“This could embed Trumpism within the G.O.P. If Trump suffers a withering loss in a straight-up election campaign, then his populist tendency might shrink and mainstream Republicans might regain primacy. An election defeat would mean the people don’t like Trumpism. But the impeachment process reinforces the core Trumpist deep-state message: The liberal elites screw people like us. If Trump’s most visible opponents are D.C. lawyers, Trumpism becomes permanent.”
“A crisis of legitimacy swept across American politics in the second decade of the 21st century. Many people had the general conviction that the old order was corrupt and incompetent. There was an inchoate desire for some radical transformation. This mood swept the Republican Party in 2016 as Donald Trump eviscerated the G.O.P. establishment and it swept through the Democratic Party in 2020.
In the 2020 primary race Joe Biden stood as the candidate for linear change and Elizabeth Warren stood as the sharp break from the past. Biden was the front-runner, but fragile. Many of the strongest debate performers — Cory Booker, Amy Klobuchar, Pete Buttigieg and Michael Bennet — couldn’t get any traction because Biden occupied the moderate lane. By the time he faded, it was too late.
Warren triumphed over the other progressive populist, Bernie Sanders, because she had what he lacked — self-awareness. She could run a campaign that mitigated her weaknesses. He could not.
Biden was holding on until Warren took Iowa and New Hampshire. He or some other moderate could have recovered, but the California primary had been moved up to March 3, Super Tuesday. When Warren dominated most of the states that day, it was over. The calendar ensured that the most progressive candidate would win.”
“. . . . To say that white educated Democrats have moved left is true, but it’s not the essential truth. The bigger truth is that this segment is now more likely to see politics through a racial lens. Racial equity has become the prism through which many in this group see a range of other issues.
Many progressives see barriers to immigration as akin to unjust racial barriers. Many want to dismantle the border enforcement agencies and eliminate criminal sanctions against undocumented crossings precisely because they are seen as structures of oppression that white people impose on brown people.”
David Lindsay: The commentors take Brooks apart for the usual issues, and ignore the main idea he confronts and the question he raises. It is important to understand why so many progressives are quiet about closing our open borders, since this is the issue that will probably give the next election to Trump if they don’t recongnize it’s potency with voters.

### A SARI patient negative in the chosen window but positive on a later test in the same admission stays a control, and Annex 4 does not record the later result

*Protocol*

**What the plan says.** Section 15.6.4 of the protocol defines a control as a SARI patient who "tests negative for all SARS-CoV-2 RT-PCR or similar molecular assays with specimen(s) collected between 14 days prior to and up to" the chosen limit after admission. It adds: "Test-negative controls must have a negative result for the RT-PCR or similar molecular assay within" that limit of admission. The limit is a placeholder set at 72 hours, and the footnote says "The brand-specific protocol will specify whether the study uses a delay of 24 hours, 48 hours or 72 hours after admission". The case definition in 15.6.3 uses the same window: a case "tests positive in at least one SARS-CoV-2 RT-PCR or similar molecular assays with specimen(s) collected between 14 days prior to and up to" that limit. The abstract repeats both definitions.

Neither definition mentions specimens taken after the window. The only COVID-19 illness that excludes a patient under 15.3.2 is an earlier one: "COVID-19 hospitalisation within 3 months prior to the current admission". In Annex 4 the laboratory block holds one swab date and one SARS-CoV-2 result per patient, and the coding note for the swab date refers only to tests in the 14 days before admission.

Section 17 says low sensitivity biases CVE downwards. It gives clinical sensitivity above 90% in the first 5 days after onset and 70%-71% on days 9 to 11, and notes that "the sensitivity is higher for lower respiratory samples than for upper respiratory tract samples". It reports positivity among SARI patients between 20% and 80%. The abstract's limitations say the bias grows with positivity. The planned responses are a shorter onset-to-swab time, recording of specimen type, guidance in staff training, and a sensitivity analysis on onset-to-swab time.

“What’s at stake in the struggle between Nancy Pelosi and the four progressive House members known as the squad? Partly it’s just the perpetual conflict between younger members who want change fast and older members who say you have to deal with political reality.
But deep down it’s a conflict of worldviews. No matter how moderate or left, Democrats of a certain age were raised in an atmosphere of liberalism. I don’t mean the political liberalism of George McGovern. I mean the philosophic liberalism of people like Montaigne, John Stuart Mill, Abraham Lincoln and Frederick Douglass — people who witnessed religious and civil wars and built structures to restrain fanaticism.
Philosophic liberalism, Adam Gopnik explains in his essential book, “A Thousand Small Sanities,” begins with intellectual humility. There’s more we don’t know than we do know, so public life is a constant conversation that has no end. In the liberal view, each person contains opposites and contradictions. You flatten and dehumanize complex individuals when you see people according to crude dichotomies and assign them to tribal teams.
Liberals prefer constant incremental reform to sudden revolution. “Liberal reform, like evolutionary change, being incremental, is open to the evidence of experience,” Gopnik writes. Liberals place great emphasis on context. The question is not: What do I want? It’s: What good can I do in this specific circumstance?”
David Lindsay: I love this piece by David Brooks, because it puts the local fracas into a larger, historical framework that makes sense, and is ellegant. Not everyone agrees. Here is a comment I admired, that also counters the basic premis of Brooks’ slap on the wrist of the four young women of color.